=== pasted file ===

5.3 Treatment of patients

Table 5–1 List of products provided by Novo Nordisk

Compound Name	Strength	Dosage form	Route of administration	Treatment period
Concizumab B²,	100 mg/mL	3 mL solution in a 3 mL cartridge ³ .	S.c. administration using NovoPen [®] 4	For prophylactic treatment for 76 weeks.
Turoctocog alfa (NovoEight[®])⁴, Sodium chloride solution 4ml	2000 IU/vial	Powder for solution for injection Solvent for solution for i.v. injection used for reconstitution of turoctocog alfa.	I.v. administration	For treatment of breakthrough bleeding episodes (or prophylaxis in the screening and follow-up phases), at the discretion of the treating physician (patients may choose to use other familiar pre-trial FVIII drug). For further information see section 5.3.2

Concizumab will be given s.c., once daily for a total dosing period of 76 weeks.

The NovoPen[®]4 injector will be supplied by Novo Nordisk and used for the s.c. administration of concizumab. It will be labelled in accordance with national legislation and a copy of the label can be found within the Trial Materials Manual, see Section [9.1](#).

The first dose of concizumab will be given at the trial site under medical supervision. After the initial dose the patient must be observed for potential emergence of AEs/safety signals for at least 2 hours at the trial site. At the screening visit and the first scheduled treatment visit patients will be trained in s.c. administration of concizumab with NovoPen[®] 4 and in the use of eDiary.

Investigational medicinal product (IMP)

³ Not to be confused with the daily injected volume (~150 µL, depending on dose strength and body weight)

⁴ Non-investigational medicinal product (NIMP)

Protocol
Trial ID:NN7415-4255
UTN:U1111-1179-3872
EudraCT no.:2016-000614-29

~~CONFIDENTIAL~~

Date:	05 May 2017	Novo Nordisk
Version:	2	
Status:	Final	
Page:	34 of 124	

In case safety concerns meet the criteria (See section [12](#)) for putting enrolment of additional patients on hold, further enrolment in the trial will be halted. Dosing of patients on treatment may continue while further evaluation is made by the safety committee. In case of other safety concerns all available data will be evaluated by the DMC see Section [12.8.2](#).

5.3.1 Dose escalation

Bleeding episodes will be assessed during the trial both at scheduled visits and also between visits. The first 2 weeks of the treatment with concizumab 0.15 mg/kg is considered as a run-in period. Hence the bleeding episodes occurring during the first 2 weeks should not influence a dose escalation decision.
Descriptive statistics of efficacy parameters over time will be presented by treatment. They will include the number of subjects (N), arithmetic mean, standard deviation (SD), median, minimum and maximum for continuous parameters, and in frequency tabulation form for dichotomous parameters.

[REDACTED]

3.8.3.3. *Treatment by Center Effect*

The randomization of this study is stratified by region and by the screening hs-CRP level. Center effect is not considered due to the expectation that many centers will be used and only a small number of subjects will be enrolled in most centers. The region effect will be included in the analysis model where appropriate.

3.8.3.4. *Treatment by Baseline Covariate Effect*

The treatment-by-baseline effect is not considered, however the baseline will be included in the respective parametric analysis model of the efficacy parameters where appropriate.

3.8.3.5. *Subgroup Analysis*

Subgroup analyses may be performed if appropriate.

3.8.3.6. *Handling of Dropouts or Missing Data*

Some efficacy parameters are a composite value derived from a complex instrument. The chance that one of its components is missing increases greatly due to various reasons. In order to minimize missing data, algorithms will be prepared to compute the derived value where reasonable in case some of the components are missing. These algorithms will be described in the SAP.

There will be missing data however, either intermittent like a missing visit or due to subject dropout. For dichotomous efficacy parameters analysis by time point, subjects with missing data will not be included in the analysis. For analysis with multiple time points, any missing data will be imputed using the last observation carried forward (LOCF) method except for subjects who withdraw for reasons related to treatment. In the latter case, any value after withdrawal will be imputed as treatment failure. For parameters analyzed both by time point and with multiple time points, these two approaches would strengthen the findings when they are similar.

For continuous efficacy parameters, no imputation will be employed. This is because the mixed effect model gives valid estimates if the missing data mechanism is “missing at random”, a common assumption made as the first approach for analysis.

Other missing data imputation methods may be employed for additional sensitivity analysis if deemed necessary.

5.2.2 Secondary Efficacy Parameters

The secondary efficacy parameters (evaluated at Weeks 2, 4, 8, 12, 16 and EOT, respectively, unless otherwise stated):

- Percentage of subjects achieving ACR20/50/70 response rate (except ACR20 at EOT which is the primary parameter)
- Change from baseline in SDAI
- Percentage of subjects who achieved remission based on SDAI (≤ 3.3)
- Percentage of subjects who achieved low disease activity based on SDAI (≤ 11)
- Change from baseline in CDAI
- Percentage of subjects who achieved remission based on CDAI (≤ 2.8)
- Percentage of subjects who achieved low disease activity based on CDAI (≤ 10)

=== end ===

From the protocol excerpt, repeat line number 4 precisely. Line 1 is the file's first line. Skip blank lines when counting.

Concizumab B²,	100 mg/mL	3 mL solution in a 3 mL cartridge ³ .	S.c. administration using NovoPen [®] 4	For prophylactic treatment for 76 weeks.